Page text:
00:29 GMT20 October 2020
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    For two years now, the ‘Knowledge Up!’ contest has been held in 40 countries, involving Russian school teachers who use digital technologies in teaching. How does it benefit teachers? Why do participants from all over the globe come to Moscow, and what can they learn from each other?

    Sputnik talked to Galiya Galyamova, commercial director of Novoye Vremya, the competition's director, to find out.

    Sputnik: The project is quite young; it has been held for only 2 years. What can you tell us about the project and the results achieved?

    Galiya Galyamova: "Knowledge up!" is a contest for Russian school teachers abroad, organised by Rossotrudnichestvo. The first competition was held last year; and today, when the number of participants has doubled, we can say that the contest is in great demand, especially as a communication platform for Russian school teachers abroad.

    The competition involves teachers that use digital technologies in teaching. The judges evaluate the effectiveness of implementing these technologies, as well as the uniqueness of the methods used. The competition is aimed at replicating the successful experience of colleagues from other countries.

    Sputnik: Teachers from which countries take part in the competition?

    Galiya Galyamova: The competition covers almost all continents and is held in 40 countries, including, for example, Morocco, Cuba, Spain, France, Mongolia, Vietnam, Italy, Kazakhstan, Lebanon, Mexico, and Malaysia.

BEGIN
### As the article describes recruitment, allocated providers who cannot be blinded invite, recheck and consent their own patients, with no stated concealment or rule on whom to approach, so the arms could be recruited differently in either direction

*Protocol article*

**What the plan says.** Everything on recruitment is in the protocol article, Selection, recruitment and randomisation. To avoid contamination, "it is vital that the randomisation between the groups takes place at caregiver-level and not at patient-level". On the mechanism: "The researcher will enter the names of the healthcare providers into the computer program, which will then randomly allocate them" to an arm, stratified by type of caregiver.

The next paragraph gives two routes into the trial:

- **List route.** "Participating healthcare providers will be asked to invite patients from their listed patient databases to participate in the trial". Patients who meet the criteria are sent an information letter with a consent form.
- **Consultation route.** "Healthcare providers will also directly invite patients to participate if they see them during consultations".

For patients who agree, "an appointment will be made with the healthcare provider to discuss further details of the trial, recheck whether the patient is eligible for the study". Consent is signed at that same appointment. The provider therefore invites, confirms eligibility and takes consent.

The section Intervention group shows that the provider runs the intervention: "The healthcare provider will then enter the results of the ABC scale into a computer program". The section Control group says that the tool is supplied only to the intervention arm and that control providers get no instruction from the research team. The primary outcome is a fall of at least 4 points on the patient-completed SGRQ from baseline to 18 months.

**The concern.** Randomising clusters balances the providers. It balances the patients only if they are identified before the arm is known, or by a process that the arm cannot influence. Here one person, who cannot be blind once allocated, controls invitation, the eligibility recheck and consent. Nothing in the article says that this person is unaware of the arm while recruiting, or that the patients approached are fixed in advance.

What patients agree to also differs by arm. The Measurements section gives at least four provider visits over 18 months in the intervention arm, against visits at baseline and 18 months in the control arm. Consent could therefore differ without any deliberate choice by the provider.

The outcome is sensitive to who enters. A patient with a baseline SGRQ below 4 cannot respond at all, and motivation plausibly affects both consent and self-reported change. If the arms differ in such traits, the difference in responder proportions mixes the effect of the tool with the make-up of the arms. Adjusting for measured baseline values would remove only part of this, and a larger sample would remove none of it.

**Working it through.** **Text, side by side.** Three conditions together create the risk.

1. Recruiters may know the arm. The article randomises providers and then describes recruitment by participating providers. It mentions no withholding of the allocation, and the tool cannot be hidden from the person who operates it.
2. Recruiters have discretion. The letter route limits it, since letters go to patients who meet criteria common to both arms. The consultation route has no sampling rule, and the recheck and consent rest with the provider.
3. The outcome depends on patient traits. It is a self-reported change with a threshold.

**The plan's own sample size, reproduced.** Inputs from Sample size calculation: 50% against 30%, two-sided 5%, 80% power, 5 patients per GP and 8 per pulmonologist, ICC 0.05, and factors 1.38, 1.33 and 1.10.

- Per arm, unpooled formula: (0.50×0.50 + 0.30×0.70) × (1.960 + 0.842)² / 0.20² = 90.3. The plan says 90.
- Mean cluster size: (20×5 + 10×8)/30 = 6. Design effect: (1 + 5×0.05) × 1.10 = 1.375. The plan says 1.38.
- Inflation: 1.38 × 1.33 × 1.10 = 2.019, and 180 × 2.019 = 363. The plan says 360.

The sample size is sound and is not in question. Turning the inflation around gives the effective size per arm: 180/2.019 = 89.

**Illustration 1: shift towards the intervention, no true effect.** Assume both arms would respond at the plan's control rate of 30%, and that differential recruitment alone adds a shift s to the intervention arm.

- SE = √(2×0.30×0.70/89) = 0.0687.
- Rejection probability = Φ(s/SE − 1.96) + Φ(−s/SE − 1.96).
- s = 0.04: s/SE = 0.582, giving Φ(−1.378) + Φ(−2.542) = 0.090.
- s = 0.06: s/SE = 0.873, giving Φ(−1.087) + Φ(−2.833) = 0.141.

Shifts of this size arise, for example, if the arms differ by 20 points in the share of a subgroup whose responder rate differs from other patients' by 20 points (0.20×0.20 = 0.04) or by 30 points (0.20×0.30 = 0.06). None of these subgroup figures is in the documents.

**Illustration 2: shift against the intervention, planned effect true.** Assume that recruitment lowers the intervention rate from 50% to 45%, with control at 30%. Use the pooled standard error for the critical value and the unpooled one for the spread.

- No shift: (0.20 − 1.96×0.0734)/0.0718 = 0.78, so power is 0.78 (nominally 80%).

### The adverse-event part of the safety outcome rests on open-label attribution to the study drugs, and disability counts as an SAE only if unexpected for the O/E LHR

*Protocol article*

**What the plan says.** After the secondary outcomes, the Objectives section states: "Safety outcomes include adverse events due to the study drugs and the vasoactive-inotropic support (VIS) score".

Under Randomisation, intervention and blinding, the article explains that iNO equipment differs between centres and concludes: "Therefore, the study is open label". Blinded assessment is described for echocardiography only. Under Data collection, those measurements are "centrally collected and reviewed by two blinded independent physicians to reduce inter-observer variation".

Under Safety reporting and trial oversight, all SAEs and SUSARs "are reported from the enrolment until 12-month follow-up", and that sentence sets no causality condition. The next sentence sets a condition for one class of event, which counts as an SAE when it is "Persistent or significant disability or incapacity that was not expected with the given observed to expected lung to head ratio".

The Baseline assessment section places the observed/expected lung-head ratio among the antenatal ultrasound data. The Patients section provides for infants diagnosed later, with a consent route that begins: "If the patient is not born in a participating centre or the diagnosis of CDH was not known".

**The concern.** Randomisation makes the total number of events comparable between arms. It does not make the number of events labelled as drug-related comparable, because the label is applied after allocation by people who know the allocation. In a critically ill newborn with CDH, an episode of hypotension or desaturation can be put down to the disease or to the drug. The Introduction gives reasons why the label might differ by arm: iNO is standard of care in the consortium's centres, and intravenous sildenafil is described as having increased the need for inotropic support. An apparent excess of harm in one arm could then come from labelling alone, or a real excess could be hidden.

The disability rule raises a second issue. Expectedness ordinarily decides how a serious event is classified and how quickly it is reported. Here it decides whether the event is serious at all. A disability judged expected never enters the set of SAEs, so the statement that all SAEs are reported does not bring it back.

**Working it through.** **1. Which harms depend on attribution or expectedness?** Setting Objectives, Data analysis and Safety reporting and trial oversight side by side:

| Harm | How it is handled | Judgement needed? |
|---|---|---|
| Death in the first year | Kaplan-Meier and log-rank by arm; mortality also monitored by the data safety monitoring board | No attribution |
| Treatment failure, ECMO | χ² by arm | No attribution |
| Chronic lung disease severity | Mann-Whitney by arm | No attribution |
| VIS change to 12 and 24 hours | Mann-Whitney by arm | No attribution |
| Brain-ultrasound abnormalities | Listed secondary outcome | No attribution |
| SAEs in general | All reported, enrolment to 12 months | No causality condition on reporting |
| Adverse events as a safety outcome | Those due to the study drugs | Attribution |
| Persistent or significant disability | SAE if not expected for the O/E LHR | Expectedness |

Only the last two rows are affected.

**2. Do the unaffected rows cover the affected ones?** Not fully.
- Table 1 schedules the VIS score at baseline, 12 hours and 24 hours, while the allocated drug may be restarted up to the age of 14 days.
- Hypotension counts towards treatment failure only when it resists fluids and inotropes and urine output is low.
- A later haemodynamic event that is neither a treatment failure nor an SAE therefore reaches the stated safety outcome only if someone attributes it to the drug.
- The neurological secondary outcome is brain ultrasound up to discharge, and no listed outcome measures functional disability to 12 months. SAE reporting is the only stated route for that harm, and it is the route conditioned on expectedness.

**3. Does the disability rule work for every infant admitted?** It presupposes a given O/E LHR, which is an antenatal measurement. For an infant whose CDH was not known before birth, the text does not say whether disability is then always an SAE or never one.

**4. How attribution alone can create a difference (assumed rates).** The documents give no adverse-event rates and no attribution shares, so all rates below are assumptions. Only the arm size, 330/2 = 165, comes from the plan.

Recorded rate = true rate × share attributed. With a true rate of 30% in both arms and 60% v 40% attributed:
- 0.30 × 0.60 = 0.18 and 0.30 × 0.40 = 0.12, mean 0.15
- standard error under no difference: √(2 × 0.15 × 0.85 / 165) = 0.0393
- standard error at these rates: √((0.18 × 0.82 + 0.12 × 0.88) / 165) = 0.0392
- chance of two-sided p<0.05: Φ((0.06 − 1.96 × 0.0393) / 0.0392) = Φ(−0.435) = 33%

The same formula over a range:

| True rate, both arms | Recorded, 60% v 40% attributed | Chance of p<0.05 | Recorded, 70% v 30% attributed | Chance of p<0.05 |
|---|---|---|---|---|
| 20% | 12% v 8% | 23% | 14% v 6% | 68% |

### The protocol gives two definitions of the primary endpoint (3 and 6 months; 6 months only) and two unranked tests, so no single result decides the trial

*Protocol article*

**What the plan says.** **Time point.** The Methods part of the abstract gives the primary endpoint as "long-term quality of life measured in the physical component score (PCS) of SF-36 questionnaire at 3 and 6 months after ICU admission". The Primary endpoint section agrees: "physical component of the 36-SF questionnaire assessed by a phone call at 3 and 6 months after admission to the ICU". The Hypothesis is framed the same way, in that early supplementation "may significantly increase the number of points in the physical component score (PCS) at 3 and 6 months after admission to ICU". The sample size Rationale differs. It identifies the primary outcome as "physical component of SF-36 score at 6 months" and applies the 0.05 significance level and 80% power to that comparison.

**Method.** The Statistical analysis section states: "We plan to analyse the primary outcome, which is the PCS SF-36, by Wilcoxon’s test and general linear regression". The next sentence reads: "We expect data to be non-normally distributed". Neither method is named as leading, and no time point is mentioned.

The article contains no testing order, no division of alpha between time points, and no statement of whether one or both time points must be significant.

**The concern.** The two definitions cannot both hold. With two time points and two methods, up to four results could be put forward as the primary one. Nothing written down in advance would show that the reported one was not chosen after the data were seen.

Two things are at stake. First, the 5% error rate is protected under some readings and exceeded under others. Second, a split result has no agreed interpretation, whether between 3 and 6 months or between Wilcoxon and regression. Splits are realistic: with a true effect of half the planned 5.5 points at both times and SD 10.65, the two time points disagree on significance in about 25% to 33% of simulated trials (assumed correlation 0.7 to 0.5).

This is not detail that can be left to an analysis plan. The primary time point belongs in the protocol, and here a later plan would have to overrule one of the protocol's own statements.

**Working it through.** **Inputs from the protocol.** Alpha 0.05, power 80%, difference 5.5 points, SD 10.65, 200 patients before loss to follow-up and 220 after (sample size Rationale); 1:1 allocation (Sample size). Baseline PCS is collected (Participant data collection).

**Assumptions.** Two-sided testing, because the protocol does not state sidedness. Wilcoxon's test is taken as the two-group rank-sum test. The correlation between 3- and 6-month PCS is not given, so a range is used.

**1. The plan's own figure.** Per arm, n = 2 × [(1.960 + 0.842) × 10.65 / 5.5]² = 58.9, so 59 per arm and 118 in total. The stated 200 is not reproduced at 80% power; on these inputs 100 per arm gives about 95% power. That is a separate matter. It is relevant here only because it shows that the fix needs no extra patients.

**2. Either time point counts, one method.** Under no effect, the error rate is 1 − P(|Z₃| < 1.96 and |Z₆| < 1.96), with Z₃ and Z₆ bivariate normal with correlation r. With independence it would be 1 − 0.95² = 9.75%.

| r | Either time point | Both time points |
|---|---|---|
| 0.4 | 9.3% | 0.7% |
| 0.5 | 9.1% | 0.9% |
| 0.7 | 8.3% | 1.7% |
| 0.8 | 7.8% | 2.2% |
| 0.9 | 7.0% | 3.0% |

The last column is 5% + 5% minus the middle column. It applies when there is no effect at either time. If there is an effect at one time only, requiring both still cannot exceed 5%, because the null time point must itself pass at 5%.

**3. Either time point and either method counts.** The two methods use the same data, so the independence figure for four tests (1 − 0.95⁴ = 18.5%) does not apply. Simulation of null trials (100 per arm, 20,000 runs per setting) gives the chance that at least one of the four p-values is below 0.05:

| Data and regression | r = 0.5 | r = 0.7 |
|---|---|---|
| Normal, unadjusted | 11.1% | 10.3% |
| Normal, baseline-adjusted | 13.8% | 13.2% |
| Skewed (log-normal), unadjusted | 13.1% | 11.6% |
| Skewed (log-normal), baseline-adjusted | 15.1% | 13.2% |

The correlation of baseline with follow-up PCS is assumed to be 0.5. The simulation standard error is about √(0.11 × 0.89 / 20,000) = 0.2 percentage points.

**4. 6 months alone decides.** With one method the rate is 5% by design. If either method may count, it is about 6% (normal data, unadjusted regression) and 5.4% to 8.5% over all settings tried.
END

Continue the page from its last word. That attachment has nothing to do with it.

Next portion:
Sputnik: How is the competition organised, and where is it held?

    Galiya Galyamova: The qualifying stage is held abroad, and the finals are held in Russia. The finalists come to Moscow so that they appear before the judges and present their projects. Moreover, we organise interesting activities for them.

    Teachers visit the most advanced educational facilities: last year they visited school 548 in Sovkhoz Imeni Lenina and the Prosveshchenie publishing house, where the participants had been choosing educational materials for two hours. It's a pity that they have difficulties in getting methodical literature abroad. The competition helps solve such problems.

    Empty classroom
    © CC0
    Empty classroom

    Sputnik: Which participants' digital developments stand out?

    Galiya Galyamova: First of all, it’s the project of last year's winner, Saini Sonu from India. Together with his colleagues from Israel, Turkey and other countries, he is creating an interesting mobile app is involved in creating an interesting mobile app. Armenian contestant Kim Vanskigian has a quite unusual project. She has created a mobile app "Talking to a Poet", which helps teach Pushkin's poems through the game.

    Sputnik: How is the contestants' successful experience replicated?

    Galiya Galyamova: We are currently working to create a data bank, which will be like a social network; it will be named after the contest, "Knowledge Up!" At the moment, the competition's organising committee, judges and participants have the opportunity to communicate and exchange experiences online, despite the pandemic restrictions.

    Sputnik: What role do you think digital technologies play in modern schools?

    Galiya Galyamova: Digital technologies are an integral part of the educational process. Today children consume information mainly through devices and gadgets. We are on the verge of the time when teachers retrain and introduce such tools into their work.

    We can for sure say that the future belongs to digital educational technologies. Therefore, this competition provides an opportunity for all the participants, organisers, and judges to step up and up their knowledge.

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